The most shocking aspect of Kanye West's spectacular concert Tuesday night at the Sprint Center in Kansas City wasn't another suspect remark from the brash rapper. The meager attendance of less than 4,500 seemed inconceivably small for one of the most vital artists in popular music.
West almost certainly could have filled the Sprint Center five years ago. Tuesday's poor attendance indicates how his scandalous love life, frequent impolite pronouncements and his gradual shift away from conventional hip-hop have alienated many of his fans.
The thin turnout didn't deter West from fully investing himself in a visually extravagant and musical rewarding production. A ramped mountain dominated the set. Occasionally peopled by a red-eyed monster and a dozen enigmatic dancers, the imposing structure evoked H.P. Lovecraft's horrific "At the Mountains of Madness" more than the Space Mountain attraction at Disneyland.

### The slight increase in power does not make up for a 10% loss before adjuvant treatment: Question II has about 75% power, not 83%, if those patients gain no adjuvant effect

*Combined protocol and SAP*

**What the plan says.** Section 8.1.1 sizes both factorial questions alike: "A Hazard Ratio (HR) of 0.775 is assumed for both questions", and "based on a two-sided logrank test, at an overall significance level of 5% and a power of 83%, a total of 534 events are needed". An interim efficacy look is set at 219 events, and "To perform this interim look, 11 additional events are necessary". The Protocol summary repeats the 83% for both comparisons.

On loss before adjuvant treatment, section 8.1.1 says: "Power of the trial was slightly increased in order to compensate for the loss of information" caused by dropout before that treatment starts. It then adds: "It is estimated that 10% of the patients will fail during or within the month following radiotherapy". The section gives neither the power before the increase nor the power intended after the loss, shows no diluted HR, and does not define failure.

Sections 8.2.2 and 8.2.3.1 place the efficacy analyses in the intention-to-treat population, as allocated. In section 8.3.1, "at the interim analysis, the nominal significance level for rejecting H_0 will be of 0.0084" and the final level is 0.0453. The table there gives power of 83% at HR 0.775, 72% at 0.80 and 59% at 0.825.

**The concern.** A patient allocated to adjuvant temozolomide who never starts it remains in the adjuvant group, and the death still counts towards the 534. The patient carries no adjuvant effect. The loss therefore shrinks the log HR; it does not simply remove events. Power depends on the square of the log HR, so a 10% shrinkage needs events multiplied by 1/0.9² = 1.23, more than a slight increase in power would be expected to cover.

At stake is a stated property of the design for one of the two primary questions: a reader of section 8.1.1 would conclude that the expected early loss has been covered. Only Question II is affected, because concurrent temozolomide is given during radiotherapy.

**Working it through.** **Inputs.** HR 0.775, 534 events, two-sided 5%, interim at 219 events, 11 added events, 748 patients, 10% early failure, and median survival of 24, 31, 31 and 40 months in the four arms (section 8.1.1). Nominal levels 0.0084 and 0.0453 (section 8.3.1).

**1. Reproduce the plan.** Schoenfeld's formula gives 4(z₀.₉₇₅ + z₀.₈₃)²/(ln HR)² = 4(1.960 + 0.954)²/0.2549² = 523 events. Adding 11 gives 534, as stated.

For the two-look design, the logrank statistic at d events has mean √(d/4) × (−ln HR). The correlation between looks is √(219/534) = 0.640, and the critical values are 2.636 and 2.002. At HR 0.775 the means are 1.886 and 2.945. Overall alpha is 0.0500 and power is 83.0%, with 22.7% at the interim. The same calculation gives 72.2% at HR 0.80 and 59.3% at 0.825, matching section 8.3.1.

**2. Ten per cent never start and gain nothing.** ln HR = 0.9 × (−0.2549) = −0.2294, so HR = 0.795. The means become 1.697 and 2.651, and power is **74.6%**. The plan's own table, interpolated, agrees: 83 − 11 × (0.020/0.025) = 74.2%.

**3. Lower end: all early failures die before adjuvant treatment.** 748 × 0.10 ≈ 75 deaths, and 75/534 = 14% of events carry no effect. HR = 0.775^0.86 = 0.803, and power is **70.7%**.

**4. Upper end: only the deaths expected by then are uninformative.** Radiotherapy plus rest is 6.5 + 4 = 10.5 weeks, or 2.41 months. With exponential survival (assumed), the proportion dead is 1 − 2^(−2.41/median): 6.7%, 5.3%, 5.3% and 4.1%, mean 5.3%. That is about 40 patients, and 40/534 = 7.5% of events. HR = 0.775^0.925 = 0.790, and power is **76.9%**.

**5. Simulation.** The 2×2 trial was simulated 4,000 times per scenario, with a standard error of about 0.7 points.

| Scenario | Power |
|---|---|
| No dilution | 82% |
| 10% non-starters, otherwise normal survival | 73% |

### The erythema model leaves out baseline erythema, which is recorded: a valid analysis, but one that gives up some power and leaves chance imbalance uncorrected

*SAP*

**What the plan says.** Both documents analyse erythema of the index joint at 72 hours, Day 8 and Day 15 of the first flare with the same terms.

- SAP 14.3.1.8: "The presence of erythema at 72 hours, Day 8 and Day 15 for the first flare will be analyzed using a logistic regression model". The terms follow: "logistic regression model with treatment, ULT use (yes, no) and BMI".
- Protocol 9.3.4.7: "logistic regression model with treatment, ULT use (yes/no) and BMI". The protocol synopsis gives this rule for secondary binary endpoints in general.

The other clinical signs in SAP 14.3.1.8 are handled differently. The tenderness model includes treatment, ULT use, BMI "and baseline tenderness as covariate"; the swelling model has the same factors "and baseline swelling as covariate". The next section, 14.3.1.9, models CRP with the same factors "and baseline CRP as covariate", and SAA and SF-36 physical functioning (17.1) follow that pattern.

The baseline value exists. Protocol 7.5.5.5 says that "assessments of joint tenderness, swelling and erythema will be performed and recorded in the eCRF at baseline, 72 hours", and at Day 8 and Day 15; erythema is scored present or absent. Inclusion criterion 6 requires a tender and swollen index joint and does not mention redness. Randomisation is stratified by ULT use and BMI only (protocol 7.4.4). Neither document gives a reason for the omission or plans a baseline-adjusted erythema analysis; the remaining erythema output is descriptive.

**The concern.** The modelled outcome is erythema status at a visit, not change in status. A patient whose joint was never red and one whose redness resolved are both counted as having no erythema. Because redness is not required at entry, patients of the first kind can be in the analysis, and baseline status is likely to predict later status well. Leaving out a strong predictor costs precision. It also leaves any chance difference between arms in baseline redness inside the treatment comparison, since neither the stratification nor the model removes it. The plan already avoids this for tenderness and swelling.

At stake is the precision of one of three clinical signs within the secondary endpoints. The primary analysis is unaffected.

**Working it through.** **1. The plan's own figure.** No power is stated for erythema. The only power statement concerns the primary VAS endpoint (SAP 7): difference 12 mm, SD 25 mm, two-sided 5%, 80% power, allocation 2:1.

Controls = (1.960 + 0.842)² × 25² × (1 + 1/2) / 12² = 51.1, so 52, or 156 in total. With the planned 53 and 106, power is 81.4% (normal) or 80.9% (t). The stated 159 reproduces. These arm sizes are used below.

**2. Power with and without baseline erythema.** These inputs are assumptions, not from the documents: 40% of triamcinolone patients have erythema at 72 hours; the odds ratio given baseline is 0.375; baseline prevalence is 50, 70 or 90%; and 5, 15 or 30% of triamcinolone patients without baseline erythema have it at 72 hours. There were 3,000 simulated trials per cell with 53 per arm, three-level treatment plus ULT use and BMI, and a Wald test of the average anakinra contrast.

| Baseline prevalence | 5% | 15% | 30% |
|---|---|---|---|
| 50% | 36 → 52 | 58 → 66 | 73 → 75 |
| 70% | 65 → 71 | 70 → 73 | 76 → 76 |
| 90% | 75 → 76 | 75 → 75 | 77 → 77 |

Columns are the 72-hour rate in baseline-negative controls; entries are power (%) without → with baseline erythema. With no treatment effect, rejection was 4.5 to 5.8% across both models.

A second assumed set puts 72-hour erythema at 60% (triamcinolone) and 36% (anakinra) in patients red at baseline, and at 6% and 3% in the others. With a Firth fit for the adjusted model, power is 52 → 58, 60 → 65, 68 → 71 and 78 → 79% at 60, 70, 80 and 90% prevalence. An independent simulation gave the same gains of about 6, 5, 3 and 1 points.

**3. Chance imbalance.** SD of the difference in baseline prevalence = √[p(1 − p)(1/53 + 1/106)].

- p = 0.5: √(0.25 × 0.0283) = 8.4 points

West seemed repentant during an engaging eight-minute monologue.
"I don't always say the right things at the right time," West said. "I'm better at saying the wrong things at the wrong time."
A transcendent moment occurred at the conclusion of West's "Jesus Walks." At the appearance of a costumed person West referred to as "white Jesus," West kneeled as he removed one of the masks he'd worn thoughout the concert. In a performance filled with bombast, the simple gesture seemed profoundly humble.
This Brandy in South Africa / ARTPOP second week sales realness right now